Belonging: The Story of the Jews 1492-1900 is the second volume of a two-volume work on the history of the Jews by renowned British author Simon Schama. It follows by three years the publication of The Story of the Jews: Finding the Words 1000 BCE. – 1492 CE.
The wait was worth it.
Schama resumes his unique narration of how Jews lived in Europe, the Middle East, Asia and the United States. Belonging begins in the immediate aftermath of the Inquisition. Its predecessor volume ended as the Inquisition began.
Schama seizes our attention and holds it in the vise of our increasing interest until the very last of the book’s nearly 700 pages. The chapters move chronologically forward, each focusing on a different community. Schama casts a high beam of light on each of the various communities, with comprehensive explorations into the personal stories of a broad, representative cast of individuals, some widely known to readers, some less so, some not at all – that is, until Schama tells us who they were and how they lived.
Schama immerses the reader into myriad intricate details of his subjects’ lives. The research that underpins the work is vast and impressive. Schama includes 40 pages of footnotes, seven pages of recommended further reading and 14 pages of an “unauthorized” glossary of Hebrew and Yiddish terms found in the book, that he wrote and compiled.
Schama’s exceptional literary abilities and his deep knowledge across a number of scholarly disciplines enable us to imagine ourselves inside the shaky, glorious, dangerous, exciting world of the many memorable characters he has magnificently fashioned. And it is not merely a handful of characters we meet. On the contrary: Schama places us at the centre of a human honeycomb of countless passage ways and chambers where we observe an infinite geometry of interconnected Jewish lives of which, Schama remind us, we are also part.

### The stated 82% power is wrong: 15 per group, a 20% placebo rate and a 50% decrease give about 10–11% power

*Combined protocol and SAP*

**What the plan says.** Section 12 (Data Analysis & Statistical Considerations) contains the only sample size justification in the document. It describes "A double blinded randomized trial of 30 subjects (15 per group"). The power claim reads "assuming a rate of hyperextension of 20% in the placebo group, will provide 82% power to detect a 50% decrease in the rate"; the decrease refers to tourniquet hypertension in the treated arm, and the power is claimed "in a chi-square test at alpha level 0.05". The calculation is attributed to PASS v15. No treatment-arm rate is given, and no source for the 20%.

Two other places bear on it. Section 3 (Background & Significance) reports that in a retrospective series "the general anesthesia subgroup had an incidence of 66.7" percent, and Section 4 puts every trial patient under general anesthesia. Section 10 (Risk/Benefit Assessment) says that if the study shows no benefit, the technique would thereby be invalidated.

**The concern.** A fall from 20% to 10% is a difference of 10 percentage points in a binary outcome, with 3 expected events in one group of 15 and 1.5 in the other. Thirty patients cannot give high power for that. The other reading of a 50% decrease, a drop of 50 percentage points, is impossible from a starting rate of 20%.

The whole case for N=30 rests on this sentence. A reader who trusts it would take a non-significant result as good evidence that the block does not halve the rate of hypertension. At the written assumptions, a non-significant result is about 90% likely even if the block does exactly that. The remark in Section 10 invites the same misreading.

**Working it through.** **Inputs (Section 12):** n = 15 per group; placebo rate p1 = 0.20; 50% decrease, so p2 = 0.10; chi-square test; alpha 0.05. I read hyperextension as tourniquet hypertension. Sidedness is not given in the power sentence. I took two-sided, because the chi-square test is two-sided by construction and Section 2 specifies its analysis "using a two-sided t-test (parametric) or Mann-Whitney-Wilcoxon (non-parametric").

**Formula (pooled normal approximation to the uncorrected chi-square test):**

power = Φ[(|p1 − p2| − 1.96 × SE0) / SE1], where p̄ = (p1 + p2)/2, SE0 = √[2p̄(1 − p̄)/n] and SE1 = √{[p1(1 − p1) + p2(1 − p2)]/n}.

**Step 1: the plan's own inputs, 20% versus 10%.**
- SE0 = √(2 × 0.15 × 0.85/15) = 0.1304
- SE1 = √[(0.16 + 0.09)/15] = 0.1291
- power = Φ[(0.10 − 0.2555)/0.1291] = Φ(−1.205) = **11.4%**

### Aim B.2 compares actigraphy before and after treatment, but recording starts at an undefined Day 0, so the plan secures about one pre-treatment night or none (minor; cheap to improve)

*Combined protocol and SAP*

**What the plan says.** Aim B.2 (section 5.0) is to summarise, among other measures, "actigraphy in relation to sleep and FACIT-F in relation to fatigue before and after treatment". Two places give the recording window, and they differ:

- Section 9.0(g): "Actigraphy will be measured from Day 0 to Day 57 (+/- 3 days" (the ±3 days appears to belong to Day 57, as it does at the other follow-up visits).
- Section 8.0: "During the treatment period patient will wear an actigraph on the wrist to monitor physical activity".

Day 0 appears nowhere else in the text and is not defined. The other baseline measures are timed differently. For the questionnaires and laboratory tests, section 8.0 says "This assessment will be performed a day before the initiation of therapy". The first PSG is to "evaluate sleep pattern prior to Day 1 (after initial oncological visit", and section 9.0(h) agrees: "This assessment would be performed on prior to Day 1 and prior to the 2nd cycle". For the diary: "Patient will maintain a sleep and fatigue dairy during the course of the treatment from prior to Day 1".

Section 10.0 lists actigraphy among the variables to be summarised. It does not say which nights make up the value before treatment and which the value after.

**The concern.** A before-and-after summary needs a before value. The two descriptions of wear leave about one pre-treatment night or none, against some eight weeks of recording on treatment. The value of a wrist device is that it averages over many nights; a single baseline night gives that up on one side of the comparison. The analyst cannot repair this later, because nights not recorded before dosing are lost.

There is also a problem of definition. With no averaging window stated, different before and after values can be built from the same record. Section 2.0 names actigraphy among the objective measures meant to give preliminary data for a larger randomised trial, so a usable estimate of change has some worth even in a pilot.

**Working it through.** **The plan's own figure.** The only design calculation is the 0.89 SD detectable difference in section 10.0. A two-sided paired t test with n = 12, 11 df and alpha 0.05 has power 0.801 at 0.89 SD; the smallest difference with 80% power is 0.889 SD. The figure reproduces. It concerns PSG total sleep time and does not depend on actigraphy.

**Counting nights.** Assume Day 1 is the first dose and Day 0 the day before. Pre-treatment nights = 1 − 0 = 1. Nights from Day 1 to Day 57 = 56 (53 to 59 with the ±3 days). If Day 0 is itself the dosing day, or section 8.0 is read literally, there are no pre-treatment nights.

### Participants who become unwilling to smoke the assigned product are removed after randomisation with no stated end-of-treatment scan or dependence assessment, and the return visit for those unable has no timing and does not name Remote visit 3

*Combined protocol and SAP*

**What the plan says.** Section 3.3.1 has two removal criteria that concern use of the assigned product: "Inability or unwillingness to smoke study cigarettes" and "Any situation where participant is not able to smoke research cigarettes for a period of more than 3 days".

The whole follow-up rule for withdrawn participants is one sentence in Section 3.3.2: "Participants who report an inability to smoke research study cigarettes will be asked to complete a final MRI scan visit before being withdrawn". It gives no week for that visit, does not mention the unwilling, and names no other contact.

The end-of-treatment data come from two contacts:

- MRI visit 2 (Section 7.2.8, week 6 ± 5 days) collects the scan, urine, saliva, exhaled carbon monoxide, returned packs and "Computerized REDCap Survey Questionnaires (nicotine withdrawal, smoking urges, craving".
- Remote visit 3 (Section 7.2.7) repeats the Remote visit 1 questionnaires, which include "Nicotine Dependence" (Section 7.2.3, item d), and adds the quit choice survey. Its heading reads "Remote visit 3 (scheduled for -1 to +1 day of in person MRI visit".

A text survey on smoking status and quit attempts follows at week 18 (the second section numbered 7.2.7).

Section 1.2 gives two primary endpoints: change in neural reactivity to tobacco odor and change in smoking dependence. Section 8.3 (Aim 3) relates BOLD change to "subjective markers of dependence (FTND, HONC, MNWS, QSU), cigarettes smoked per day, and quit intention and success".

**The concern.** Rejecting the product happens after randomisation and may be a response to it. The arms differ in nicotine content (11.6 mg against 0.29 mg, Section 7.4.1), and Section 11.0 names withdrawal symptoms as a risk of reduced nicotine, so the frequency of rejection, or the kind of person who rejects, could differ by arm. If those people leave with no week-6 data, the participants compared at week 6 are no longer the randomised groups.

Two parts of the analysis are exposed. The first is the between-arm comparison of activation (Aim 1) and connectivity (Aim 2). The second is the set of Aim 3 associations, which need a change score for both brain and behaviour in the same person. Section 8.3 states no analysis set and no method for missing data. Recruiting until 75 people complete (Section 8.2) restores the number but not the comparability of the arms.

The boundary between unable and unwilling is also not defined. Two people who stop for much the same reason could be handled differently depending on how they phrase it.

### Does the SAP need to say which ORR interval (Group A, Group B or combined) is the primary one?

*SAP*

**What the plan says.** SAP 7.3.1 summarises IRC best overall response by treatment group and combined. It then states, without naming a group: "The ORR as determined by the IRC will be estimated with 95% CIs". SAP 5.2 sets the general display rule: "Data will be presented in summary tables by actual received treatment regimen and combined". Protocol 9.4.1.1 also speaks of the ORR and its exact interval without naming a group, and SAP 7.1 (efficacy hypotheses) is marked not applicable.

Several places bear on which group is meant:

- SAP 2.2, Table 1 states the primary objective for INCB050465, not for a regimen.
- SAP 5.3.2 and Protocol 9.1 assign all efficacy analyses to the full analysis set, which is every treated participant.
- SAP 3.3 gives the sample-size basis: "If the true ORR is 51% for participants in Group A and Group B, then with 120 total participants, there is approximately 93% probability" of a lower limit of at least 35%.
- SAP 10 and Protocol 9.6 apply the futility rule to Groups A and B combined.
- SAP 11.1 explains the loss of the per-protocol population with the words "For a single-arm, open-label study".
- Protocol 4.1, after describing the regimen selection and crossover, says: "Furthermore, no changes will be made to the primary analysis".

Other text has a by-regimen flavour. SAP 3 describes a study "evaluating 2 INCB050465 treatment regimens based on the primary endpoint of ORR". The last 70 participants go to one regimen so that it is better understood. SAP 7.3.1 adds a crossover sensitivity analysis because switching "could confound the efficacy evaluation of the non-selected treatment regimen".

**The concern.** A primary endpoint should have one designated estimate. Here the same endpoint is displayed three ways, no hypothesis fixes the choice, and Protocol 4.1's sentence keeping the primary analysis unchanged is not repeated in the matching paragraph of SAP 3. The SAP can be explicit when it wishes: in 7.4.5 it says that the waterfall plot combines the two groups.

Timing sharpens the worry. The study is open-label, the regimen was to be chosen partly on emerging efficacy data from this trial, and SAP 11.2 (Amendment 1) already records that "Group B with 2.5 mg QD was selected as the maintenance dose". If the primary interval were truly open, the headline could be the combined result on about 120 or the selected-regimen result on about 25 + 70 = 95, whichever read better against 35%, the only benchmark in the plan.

Perhaps the most remarkable quality of Belonging is the sheer beauty of the writing. Schama is masterful. By turns rhapsodic, sarcastic, tender, sharp, narrative and descriptive, Schama’s literary and journalistic talent are on full display.
For example, in the first pages of the book we meet Beatriz Mendes (Benveniste) escaping the cruel arm of the Holy Inquisition in Portugal. Schama informs us that by the mid-1500s, she was “the wealthiest woman in Europe.” Once safely decamped to the Ottoman world, we know her as Dona Gracia Nasi. This remarkable woman contends with men and governments, recoils from no insurmountable challenge, and saves countless lives of Jews from the insatiable sadism of the Inquisition.
At one point, Schama describes her thus. “The modern Jewish matriarch who many times later would be the difference between life and death first makes her mark in these pages of [historian Samuel] Usque and in the person of Beatriz-Gracia. But she is not just the tender, womanly healer of Jewish woes and fears. She is to be reckoned with, she is strength personified …the very eagle prophesied by Moses which ‘hovering over her young and spreading her outstretched wings bears and carries them aloft’. And she is something else. Usque had described the sorrows of Jewish history as akin to living in a perpetual winter, while elsewhere others enjoyed the blessing of spring. Gracia, the Messiah in skirts, on the other hand, was the source of warmth. For she was, perpetually, ‘a beautiful summer.’”